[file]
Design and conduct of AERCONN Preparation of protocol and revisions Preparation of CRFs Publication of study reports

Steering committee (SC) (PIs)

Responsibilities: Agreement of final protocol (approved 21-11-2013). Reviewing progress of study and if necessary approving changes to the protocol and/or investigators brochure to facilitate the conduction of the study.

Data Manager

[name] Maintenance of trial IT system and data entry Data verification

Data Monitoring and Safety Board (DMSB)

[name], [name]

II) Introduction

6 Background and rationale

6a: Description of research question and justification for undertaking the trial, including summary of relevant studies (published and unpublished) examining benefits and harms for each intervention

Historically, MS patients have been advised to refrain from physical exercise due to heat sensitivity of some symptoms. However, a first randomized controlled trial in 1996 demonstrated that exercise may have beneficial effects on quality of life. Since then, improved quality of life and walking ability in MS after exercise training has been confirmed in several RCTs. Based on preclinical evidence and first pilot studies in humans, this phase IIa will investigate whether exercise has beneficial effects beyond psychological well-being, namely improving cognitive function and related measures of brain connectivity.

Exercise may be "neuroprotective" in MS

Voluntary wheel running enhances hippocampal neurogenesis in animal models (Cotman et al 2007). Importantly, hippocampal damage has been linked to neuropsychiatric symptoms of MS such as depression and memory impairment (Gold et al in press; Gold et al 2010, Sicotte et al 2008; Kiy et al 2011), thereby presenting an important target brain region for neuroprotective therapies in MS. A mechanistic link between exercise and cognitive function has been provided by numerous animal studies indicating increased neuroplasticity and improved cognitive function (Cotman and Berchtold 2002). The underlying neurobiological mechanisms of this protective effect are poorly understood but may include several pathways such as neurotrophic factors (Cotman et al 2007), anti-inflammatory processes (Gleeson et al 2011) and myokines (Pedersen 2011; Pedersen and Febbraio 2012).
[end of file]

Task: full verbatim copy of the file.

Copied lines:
Design and conduct of AERCONN Preparation of protocol and revisions Preparation of CRFs Publication of study reports

Steering committee (SC) (PIs)

Responsibilities: Agreement of final protocol (approved 21-11-2013). Reviewing progress of study and if necessary approving changes to the protocol and/or investigators brochure to facilitate the conduction of the study.

Data Manager

[name] Maintenance of trial IT system and data entry Data verification

Data Monitoring and Safety Board (DMSB)

[name], [name]

II) Introduction

6 Background and rationale

6a: Description of research question and justification for undertaking the trial, including summary of relevant studies (published and unpublished) examining benefits and harms for each intervention

Historically, MS patients have been advised to refrain from physical exercise due to heat sensitivity of some symptoms. However, a first randomized controlled trial in 1996 demonstrated that exercise may have beneficial effects on quality of life. Since then, improved quality of life and walking ability in MS after exercise training has been confirmed in several RCTs. Based on preclinical evidence and first pilot studies in humans, this phase IIa will investigate whether exercise has beneficial effects beyond psychological well-being, namely improving cognitive function and related measures of brain connectivity.

Exercise may be "neuroprotective" in MS

Voluntary wheel running enhances hippocampal neurogenesis in animal models (Cotman et al 2007). Importantly, hippocampal damage has been linked to neuropsychiatric symptoms of MS such as depression and memory impairment (Gold et al in press; Gold et al 2010, Sicotte et al 2008; Kiy et al 2011), thereby presenting an important target brain region for neuroprotective therapies in MS. A mechanistic link between exercise and cognitive function has been provided by numerous animal studies indicating increased neuroplasticity and improved cognitive function (Cotman and Berchtold 2002). The underlying neurobiological mechanisms of this protective effect are poorly understood but may include several pathways such as neurotrophic factors (Cotman et al 2007), anti-inflammatory processes (Gleeson et al 2011) and myokines (Pedersen 2011; Pedersen and Febbraio 2012).